evil. The filth she described, the overcrowding, the brutality and violence, and the corruption among the warders were without parallel in the British system (at least in my experience of it). Of course there were furious denials in official circles, but most people believed that her portrait of life in Paris's central prison was essentially accurate.

There is another startling difference between French and British prisons, however, and that is in the vastly higher proportion of immigrant prisoners. The exact figures in France are not known, but are generally thought to be between 40 and 80 per cent. Overwhelmingly they are of north or west African, Muslim origin. While it is certainly true that Jamaicans and Muslims of Pakistani origin are greatly over-represented in British prisons (an over-representation for which I do not believe that racism is the principal explanation), they are not nearly so predominant in British jails as their counterparts in France.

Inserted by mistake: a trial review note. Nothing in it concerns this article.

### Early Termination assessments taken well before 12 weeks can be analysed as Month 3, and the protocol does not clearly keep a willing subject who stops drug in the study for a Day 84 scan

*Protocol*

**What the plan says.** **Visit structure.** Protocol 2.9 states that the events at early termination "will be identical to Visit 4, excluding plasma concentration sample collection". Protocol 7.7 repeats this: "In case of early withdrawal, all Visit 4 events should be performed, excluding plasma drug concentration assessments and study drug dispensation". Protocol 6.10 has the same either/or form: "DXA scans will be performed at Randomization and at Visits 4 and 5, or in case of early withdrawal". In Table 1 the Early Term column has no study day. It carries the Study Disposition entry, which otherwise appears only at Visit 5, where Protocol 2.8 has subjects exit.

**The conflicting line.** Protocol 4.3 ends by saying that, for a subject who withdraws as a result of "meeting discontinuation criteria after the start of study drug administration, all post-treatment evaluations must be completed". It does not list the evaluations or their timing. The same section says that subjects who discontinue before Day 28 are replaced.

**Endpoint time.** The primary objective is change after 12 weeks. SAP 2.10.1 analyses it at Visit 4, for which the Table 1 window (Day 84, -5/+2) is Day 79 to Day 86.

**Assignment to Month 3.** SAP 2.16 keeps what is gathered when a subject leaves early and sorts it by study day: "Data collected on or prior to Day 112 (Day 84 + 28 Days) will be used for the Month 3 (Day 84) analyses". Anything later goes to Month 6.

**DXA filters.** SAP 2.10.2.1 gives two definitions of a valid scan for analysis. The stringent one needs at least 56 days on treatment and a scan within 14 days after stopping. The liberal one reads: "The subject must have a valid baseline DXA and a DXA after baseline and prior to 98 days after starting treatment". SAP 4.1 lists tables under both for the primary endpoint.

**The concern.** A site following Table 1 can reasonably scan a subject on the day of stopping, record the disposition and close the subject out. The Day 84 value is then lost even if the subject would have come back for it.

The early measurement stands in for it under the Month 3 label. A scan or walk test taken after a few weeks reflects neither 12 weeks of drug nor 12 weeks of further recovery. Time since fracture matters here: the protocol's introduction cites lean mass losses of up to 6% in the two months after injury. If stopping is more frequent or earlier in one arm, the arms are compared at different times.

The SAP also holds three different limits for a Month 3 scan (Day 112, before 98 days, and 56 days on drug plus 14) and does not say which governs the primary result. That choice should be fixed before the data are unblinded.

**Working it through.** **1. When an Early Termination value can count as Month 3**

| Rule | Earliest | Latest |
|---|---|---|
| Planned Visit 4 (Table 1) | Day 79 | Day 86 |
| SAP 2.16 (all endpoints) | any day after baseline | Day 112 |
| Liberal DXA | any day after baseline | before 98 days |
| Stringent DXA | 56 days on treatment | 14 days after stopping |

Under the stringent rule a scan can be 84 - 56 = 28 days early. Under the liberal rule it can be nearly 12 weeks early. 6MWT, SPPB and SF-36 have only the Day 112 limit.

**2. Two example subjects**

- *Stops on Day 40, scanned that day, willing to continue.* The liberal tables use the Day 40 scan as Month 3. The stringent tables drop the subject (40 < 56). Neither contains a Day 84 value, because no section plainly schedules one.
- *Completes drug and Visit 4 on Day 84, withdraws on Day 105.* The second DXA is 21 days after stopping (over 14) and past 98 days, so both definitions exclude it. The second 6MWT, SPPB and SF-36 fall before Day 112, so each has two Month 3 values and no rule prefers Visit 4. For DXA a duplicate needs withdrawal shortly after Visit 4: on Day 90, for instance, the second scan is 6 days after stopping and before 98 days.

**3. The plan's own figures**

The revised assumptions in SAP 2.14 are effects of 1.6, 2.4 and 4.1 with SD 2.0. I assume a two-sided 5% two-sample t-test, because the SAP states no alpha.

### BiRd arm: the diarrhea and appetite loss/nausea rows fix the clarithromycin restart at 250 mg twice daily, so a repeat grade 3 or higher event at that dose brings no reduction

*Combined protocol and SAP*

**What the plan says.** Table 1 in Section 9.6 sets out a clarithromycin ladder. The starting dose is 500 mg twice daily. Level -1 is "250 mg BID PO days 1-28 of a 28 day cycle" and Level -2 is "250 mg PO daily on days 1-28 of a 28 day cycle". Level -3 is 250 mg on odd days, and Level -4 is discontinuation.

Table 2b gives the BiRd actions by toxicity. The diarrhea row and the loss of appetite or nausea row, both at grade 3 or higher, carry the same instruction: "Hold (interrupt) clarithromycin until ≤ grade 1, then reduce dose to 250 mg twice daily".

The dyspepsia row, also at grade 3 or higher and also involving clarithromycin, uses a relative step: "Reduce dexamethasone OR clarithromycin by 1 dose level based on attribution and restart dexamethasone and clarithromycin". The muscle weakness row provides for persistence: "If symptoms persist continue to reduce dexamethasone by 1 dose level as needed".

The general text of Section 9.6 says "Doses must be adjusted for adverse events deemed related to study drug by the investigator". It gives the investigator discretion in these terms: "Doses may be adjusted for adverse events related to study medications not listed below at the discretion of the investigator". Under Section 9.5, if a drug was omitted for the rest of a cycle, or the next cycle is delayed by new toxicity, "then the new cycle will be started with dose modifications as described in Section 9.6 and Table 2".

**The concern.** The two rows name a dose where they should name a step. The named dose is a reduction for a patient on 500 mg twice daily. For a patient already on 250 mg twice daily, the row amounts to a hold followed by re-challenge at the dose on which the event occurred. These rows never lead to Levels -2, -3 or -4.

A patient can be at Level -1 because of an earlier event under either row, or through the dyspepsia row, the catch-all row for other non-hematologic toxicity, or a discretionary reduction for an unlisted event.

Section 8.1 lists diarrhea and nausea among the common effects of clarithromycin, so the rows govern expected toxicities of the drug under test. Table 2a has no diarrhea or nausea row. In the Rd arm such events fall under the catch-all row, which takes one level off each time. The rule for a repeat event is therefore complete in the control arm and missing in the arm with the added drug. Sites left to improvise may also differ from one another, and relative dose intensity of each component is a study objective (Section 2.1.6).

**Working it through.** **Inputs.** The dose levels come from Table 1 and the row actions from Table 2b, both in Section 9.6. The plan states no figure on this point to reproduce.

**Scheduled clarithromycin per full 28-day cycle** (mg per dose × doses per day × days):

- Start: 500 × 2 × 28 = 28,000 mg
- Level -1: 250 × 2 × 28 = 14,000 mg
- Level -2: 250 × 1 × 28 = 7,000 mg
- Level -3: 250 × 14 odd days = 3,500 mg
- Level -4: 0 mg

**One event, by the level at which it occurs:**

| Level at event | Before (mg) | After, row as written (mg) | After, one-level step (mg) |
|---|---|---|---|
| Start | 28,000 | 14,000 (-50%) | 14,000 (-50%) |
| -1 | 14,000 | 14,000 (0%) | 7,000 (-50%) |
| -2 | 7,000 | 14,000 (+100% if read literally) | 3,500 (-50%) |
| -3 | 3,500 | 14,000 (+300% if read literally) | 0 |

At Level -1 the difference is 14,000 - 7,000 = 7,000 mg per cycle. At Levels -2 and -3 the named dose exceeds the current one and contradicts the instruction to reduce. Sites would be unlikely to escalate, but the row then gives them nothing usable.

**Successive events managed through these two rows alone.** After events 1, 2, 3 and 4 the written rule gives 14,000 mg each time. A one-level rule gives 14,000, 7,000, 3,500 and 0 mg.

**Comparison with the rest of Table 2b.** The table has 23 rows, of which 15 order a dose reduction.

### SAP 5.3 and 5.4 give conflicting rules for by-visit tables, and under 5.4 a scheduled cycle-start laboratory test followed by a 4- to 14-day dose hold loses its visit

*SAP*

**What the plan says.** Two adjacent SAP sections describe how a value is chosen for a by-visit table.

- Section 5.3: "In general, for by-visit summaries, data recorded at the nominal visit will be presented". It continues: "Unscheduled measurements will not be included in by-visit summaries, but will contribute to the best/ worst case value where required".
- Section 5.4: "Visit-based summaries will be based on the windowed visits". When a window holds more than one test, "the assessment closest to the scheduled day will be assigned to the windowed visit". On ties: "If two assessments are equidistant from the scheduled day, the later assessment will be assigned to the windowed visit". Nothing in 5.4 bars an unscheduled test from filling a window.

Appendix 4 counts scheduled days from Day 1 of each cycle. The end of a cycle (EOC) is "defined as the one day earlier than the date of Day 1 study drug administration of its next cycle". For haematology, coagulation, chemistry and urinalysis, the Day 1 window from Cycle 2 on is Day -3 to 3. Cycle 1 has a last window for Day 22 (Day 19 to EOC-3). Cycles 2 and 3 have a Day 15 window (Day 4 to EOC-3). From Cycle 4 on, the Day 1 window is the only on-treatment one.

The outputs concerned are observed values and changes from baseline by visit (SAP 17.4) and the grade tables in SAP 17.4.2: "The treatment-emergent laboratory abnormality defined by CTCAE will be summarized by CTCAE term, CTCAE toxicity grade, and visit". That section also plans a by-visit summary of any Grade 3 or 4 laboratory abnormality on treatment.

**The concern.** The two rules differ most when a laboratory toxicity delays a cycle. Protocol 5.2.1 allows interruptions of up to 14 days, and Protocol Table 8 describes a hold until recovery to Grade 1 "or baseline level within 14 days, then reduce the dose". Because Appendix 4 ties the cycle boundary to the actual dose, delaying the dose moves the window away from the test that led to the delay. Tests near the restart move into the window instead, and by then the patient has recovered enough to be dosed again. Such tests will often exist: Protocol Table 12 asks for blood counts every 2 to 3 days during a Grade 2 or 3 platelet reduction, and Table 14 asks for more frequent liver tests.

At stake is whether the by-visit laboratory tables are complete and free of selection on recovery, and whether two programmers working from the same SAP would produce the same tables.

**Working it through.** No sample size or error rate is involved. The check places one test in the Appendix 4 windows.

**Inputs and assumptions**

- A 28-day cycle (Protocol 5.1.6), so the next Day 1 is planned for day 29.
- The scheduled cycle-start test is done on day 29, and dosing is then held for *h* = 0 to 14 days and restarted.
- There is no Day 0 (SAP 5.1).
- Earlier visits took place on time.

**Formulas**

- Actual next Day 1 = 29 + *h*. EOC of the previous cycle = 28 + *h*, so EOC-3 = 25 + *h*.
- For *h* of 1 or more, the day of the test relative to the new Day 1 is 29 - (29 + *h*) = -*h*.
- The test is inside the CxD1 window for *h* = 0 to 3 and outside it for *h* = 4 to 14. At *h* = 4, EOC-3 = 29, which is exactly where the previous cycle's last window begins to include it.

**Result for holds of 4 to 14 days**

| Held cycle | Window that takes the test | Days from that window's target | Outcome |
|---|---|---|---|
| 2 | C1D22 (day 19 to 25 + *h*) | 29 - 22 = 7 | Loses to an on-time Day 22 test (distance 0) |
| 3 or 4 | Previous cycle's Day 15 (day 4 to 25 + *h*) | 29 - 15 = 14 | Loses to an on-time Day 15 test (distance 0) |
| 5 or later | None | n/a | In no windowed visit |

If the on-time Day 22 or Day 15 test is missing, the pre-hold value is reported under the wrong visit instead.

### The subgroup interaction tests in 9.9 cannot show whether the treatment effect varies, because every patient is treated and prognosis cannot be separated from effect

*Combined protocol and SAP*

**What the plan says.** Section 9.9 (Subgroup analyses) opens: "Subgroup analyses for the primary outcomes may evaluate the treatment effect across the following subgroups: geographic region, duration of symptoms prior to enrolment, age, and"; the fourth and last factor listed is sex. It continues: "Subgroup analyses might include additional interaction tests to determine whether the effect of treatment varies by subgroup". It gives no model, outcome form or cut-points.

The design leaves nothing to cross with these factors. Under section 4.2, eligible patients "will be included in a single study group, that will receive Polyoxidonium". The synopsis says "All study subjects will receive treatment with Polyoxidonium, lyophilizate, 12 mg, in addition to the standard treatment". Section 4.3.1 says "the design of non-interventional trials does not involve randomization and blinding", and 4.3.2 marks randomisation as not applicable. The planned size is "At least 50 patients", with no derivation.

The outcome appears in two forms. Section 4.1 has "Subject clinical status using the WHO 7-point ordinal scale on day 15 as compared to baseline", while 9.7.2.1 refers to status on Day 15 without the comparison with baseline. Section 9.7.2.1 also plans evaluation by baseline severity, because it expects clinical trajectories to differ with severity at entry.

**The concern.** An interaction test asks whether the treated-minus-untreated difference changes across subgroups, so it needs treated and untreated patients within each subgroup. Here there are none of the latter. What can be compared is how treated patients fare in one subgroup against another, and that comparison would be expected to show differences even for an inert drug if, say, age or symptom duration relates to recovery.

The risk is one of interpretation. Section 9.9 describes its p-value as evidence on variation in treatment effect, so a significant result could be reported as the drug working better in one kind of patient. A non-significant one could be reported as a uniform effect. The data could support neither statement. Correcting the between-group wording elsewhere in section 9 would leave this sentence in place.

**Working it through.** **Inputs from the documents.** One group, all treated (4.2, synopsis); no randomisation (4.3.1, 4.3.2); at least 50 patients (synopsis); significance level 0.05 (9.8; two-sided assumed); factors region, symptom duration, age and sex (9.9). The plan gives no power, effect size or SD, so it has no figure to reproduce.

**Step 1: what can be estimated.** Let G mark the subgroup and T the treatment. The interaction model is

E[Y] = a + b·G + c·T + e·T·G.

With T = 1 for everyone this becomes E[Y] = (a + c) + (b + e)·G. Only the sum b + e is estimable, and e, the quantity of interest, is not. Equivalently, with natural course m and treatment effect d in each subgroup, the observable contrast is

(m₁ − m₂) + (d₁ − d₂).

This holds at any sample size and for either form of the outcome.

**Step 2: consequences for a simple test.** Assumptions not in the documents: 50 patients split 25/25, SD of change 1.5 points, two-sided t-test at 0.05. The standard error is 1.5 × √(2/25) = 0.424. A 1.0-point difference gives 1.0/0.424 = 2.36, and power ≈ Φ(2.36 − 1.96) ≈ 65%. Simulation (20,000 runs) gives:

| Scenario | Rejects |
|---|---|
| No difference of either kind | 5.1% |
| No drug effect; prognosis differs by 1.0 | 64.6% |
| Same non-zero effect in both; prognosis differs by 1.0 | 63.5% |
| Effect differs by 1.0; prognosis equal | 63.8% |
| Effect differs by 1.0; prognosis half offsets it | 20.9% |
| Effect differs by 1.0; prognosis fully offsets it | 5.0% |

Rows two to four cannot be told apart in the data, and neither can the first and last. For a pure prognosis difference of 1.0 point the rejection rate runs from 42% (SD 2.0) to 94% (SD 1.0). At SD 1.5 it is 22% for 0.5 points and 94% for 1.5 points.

There are many possible interpretations of these facts, not all of them mutually exclusive. The first is that France has been less successful than Britain in integrating its immigrant population into the mainstream of national life. This need not be because of any higher levels of xenophobia or racial prejudice: a more rigid labour market will prevent integration quite successfully. Laws to protect the employed have the effect of enclosing unskilled immigrants not merely in ghettoes, but in workless ghettoes. Anyone who has visited the ring of Le Corbusier-style ghettoes around Paris (or other French cities) will soon realise that by comparison with their inhabitants the average Brixton drug-dealer is a model of integrated respectability.

But there is a corollary to this that is slightly less flattering to British self-esteem, namely that criminality is much more evenly spread throughout the British population than the French: that the 'natives' of Britain are more criminal than the 'natives' of France. The Muslims are in effect France's equivalent of American blacks; but in Britain that role is taken by the white working class as well as by certain (not all) immigrants. Is this better or worse? No doubt it is in some ways better, but in some ways it is worse.

The overwhelming predominance of Muslims in French prisons is in the present world situation a cause for anxiety. A fascinating book published this year, L'Islam dans les prisons, by the sociologist Farhad Khosrokhavar, examines this phenomenon. It is both reassuring and alarming at the same time.